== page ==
SYRACUSE, N.Y. – The city will get $10 million from the New York State Assembly this year to jump start Syracuse’s efforts to fix its crumbling water system, Assemblyman Bill Magnarelli, D-Syracuse, said today.
Syracuse Mayor Stephanie Miner plans to use the new state grant to qualify for other public money available for water and road projects. Ultimately, she wants to take that larger pot of money to Wall Street as collateral to borrow much more to launch a robust plan to rebuild the city’s water pipes.
Miner said she does not expect the work to begin this year because the city will be seeking more money and studying data to decide where to do the repairs.
That $10 million is just a drop in the bucket when it comes to fixing Syracuse’s water problems. Last year, Miner estimated it would cost $726 million to replace the 550 miles of aging water mains below the city’s surface.
But Miner plans to take this new $10 million and use it to apply for more public money and borrow more private money.
If Miner’s strategy works, Syracuse could have access to tens of millions of dollars to make substantial improvements in a system that has seen one to two water main breaks per day for the past two years.
“The financial part of this plan is as important as where we’re going to dig,” Miner said today.
The money was awarded by Assembly Speaker Carl Heastie, D-Bronx, and comes from a $1.1 billion fund in the state budget earmarked for municipal projects, according to Magnarelli. He learned that Syracuse would get the $10 million about two months ago, he said.
Miner said she plans to take this $10 million and explore:
- How Syracuse could use that money for matching grants or loans available through the state and federal government
- How Syracuse could use new technology – like machines that go through water pipes to predict future breaks – to prioritize repair work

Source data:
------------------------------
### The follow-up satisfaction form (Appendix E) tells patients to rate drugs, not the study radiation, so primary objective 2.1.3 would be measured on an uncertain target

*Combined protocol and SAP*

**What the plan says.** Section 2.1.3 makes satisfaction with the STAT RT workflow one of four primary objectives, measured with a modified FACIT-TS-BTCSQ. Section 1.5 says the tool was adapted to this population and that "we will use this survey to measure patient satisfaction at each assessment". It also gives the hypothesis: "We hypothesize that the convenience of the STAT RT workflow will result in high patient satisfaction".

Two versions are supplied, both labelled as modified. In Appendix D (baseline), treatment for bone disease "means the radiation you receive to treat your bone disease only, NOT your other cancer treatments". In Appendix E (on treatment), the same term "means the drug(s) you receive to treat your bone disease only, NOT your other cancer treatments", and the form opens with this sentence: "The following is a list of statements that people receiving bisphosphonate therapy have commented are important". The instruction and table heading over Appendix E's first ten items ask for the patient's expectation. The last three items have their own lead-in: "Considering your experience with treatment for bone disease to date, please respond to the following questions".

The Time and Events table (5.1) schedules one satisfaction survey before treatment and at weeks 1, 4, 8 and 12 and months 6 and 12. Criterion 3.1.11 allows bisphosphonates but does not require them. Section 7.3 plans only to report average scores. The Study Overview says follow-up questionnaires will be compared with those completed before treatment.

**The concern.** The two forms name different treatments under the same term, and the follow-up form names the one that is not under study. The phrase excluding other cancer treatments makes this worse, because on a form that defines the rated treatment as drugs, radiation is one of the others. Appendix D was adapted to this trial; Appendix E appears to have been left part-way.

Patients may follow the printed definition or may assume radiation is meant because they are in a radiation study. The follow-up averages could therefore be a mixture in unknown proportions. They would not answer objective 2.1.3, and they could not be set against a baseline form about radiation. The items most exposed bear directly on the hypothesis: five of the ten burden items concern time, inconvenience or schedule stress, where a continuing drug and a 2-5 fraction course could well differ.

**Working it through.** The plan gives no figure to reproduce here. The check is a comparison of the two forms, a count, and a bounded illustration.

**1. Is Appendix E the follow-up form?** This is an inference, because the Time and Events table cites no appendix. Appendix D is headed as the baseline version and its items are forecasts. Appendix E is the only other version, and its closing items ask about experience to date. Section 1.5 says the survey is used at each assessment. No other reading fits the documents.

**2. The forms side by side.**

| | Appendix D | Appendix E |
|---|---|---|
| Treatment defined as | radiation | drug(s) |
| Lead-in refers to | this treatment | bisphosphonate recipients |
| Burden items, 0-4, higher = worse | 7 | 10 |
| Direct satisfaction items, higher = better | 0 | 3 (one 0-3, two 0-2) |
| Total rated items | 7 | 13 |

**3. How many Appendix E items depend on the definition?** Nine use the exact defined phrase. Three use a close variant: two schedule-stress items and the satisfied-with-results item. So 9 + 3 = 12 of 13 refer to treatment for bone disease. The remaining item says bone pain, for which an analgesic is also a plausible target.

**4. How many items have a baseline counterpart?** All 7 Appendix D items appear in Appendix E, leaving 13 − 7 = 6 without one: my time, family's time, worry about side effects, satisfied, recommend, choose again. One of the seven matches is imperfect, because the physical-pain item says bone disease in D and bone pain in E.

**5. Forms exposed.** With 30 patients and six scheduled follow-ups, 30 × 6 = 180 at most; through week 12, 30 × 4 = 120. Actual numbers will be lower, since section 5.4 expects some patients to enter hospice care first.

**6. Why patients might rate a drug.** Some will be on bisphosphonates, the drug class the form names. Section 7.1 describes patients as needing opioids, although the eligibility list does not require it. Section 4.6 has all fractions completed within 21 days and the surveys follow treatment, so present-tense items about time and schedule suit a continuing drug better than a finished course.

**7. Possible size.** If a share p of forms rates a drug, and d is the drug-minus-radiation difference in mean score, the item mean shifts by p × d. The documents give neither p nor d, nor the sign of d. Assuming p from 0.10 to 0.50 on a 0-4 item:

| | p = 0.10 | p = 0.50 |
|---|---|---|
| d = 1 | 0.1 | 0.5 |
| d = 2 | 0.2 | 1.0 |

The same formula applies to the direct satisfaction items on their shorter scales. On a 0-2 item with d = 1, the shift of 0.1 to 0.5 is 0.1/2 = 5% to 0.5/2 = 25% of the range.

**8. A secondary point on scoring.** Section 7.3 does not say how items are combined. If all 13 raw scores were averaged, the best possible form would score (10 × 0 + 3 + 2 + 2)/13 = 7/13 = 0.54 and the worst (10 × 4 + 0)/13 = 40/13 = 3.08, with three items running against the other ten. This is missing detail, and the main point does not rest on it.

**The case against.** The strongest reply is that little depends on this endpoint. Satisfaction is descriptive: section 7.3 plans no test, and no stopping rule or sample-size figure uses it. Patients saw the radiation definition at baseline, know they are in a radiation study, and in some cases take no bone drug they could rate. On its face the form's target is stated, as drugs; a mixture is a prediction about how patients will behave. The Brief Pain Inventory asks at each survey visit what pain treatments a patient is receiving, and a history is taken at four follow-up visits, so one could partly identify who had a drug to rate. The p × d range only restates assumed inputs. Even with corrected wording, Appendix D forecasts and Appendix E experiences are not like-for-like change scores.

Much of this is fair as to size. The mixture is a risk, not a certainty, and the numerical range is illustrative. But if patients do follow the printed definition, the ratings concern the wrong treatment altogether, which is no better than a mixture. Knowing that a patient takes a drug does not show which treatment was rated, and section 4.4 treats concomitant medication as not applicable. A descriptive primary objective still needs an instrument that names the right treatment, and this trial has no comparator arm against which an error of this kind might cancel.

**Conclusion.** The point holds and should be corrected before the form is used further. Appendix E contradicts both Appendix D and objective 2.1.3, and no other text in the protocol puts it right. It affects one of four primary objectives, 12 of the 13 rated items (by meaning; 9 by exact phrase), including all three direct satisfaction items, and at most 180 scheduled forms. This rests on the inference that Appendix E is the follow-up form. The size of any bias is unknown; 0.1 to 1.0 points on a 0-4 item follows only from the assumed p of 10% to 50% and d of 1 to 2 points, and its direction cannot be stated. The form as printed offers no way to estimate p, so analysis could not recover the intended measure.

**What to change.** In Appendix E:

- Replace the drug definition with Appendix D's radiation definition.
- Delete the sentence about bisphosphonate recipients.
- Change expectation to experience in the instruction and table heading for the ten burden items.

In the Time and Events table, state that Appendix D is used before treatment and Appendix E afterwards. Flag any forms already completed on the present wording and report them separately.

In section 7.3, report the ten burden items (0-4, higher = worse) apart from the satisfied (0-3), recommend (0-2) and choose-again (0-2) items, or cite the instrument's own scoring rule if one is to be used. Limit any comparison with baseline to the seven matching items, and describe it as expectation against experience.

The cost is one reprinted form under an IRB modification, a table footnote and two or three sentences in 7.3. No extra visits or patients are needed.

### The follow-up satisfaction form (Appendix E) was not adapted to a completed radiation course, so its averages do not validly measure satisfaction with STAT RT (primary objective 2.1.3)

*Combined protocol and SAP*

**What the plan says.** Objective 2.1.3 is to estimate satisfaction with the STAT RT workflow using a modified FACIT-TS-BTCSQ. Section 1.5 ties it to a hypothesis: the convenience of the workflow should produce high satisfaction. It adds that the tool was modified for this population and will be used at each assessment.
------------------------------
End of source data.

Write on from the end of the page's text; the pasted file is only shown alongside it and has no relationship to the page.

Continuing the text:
- How Syracuse can use data analysis to link projects to get the most bang for its buck. Ideally, that would mean the city would cross-reference faulty water mains with needed street repairs with expected private and public construction so that crews only dig up the roads once.
“We’re going to have our innovation team of experts to determine where we can most efficiently use that money,” Miner said, adding that she wants to use a “dig-once policy” to spend the money most efficiently.
Of the $10 million, $2.5 million is earmarked for road repairs, $6.7 million for water system repairs, and $800,000 for research to plan the overall project.
Miner said she does not expect any construction from this new money to happen this year. She does expect to develop the overall financial plan and strategy by this fall. Part of the financial plan could rely on city water users to help pay back borrowing, she said today.
The state money is coming from the State and Municipal Facility Program, which is also known as SAM. The fund was created three years ago by New York’s political leaders, according to the Empire Center, a conservative budget watchdog group in Albany. The governor, the Senate majority leader and the Assembly speaker each have access to about one-third of that $1.1 billion to award to public projects, according to Ken Girardin, of the Empire Center.
So far, the state has approved spending about $97 million from the fund. The money is ultimately borrowed through the Dormitory Authority for the individual projects, Girardin said.
Girardin applauded Miner’s approach to leverage Syracuse’s $10 million into a much larger pot of public and borrowed money.
But he also criticized the state’s creation of SAM, which allows state leaders to dole out money without ample transparency that state taxpayers pay back, with interest.
The Empire Center asked the state’s Dormitory Authority three months ago for a list of the projects approved through the fund. So far, the authority hasn’t provided the information, he said today.
“That’s the concerning part,” he said.
A call to the authority was not immediately returned today.
Magnarelli said today he doesn’t believe the Assembly’s award goes counter to comments made earlier this year by Gov. Andrew Cuomo about Syracuse’s water woes. In February, Cuomo challenged Syracuse to grow its local economy to fix its own pipes.
“I don’t think this contradicts what the governor said,” Magnarelli said. “We’ve heard a lot of negative things about our infrastructure. (It’s) all true. They all need to be corrected. But what we haven’t heard is government is listening and starting to do something about it.”
Magnarelli said he believes this $10 million will be the start of that.
© 2015 Syracuse Post-Standard